the patching.  Claimant monitors the functioning of the server and the OPS.  If 
Claimant detects a malfunction, its reaction is dictated by the rules of 
engagement for the particular customer.  It is difficult to ascertain, based on 
the record developed in this case, whether the customers or Claimant are 
primarily responsible for the care of the Microsoft software, given the extent 
of Claimant’s role in maintaining the OPS.  This is especially true since that 
determination must be made by clear and convincing evidence.  Such a 
determination would have to be made on a customer-by-customer basis by 
reviewing both the customer’s Service Order Form and rules of en
gagement.  The only context in which a general determination could be made is 
with respect to those customers who have elected to lock out Claimant from any 
access to the OPS.  However, these customers have not been identified in the 
record, other than by INDIVIDUAL A’ testimony that approximately 100 customers 
completely locked out Claimant from the OPS.

Control

Claimant argues that once it gives the root or administrator password to its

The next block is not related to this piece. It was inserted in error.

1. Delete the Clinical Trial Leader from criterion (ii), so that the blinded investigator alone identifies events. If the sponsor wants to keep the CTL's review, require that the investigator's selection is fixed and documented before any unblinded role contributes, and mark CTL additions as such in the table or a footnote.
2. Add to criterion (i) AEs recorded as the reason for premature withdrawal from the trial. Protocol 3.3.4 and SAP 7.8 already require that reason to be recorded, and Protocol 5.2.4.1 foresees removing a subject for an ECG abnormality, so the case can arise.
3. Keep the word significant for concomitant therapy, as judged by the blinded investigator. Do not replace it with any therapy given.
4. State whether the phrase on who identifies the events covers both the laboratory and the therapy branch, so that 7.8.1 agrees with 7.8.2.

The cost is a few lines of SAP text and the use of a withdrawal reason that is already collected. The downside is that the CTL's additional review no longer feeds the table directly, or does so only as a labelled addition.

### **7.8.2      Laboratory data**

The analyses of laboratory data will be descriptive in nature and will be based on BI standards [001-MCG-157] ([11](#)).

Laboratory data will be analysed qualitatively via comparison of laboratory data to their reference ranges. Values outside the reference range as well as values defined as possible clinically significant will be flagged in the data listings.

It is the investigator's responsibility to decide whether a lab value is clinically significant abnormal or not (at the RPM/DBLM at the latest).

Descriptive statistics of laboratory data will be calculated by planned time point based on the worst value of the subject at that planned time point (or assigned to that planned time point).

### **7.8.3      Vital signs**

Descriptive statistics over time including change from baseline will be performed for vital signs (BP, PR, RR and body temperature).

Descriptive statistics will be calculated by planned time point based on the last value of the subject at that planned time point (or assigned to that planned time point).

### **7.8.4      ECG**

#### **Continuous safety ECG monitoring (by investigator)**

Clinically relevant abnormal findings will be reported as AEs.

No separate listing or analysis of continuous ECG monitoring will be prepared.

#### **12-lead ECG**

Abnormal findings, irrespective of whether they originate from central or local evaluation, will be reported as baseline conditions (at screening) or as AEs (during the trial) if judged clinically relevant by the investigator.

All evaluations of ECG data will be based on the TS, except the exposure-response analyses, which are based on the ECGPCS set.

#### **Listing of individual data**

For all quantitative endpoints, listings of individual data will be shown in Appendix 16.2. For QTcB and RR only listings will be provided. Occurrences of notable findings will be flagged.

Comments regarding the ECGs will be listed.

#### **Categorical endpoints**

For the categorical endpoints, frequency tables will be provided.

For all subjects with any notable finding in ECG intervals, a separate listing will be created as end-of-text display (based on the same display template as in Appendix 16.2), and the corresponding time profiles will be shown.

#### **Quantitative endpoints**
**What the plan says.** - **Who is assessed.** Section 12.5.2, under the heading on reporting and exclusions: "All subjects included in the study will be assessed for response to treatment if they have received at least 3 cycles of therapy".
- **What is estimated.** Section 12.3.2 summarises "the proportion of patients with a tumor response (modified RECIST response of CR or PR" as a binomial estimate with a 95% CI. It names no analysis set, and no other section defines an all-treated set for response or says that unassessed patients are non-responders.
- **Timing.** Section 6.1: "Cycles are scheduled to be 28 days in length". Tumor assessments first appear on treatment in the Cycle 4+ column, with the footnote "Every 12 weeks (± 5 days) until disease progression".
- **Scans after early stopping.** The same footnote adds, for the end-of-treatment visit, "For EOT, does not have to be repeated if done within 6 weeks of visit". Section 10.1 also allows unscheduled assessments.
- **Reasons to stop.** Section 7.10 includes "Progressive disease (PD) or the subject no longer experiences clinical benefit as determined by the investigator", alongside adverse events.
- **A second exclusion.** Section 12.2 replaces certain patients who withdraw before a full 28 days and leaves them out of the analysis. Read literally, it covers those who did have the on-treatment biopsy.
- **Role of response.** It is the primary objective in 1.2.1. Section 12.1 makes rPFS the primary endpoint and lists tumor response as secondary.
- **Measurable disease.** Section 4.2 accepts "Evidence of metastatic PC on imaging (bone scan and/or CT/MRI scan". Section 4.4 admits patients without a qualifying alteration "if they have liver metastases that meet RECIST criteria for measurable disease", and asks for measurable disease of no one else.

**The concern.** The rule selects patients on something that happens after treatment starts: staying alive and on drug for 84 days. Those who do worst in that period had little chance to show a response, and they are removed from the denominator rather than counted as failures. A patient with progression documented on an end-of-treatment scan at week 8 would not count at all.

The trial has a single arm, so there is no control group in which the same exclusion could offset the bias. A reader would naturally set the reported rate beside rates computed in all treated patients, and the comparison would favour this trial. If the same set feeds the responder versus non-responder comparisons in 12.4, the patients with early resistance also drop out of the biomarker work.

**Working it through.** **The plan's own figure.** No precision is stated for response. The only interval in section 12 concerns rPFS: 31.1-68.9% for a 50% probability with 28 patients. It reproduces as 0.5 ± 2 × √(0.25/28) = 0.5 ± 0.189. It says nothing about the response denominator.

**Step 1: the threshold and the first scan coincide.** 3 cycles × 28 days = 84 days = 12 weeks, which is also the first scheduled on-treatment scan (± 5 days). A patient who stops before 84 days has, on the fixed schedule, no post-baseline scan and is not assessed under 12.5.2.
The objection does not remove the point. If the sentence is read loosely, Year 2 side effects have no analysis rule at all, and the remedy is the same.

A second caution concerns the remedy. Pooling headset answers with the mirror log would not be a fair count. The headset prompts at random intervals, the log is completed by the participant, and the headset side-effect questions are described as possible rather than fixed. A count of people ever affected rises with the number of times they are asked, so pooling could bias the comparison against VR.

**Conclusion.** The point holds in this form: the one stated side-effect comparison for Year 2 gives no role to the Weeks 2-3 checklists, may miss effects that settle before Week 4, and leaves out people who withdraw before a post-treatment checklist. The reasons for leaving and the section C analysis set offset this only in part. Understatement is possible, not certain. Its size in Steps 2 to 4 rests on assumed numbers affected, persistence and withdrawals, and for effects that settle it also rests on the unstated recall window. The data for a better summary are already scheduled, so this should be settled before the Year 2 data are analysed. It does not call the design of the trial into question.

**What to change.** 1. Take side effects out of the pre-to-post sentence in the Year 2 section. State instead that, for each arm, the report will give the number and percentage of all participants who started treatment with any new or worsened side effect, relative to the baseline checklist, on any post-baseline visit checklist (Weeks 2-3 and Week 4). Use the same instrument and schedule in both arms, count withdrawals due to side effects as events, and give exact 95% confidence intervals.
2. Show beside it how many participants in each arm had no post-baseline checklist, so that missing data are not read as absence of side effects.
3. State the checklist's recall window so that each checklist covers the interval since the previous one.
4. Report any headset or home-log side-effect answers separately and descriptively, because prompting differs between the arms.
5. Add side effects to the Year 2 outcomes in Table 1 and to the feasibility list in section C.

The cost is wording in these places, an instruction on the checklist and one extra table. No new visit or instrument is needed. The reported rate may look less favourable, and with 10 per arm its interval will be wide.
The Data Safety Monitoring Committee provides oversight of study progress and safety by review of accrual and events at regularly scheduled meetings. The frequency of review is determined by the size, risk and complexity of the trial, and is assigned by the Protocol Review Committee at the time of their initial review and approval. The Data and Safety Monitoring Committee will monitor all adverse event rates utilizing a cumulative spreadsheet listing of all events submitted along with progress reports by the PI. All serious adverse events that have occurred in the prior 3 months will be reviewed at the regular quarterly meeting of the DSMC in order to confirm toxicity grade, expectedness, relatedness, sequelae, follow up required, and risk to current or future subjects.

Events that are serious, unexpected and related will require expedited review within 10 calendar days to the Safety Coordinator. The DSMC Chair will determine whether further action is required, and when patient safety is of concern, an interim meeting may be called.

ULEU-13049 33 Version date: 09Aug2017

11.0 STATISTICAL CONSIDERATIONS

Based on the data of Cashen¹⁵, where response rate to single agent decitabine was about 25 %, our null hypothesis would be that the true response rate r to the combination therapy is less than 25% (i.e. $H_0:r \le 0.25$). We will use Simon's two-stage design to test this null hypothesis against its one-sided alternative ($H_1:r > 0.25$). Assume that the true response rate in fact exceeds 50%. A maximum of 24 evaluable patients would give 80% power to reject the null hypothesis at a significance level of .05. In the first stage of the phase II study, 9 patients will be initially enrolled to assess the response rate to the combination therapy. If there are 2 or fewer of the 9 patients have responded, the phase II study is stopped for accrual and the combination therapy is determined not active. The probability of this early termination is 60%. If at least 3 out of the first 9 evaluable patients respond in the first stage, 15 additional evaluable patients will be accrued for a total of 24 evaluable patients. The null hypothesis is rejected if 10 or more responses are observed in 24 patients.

customer it has transferred control over the OPS to the customer, who is free 
to load any other applications, and otherwise further customize the OPS.  The 
customer could even lock out Claimant from accessing the OPS.  Claimant could 
only access the OPS with the customer’s prior approval, as evidenced in the 
rules of engagement, or in the case of an emergency, with the customer’s 
consent.  Claimant acknowledges that as long as it has the administrator 
password, and it has not been changed by the customer, it can freely access the 
OPS.  Yet exercising such control, contrary to the customer’s instructions, 
would not be in Claimant’s best interests.  In the rare case of an emergency 
where it did not have the preapproval of the customer to access the OPS and 
could not secure the customer’s consent, Claimant could always turn off the 
server by disconnecting the network cable, thus, preventing any further input 
to the OPS.  Given the restrictions the customers may impose on the control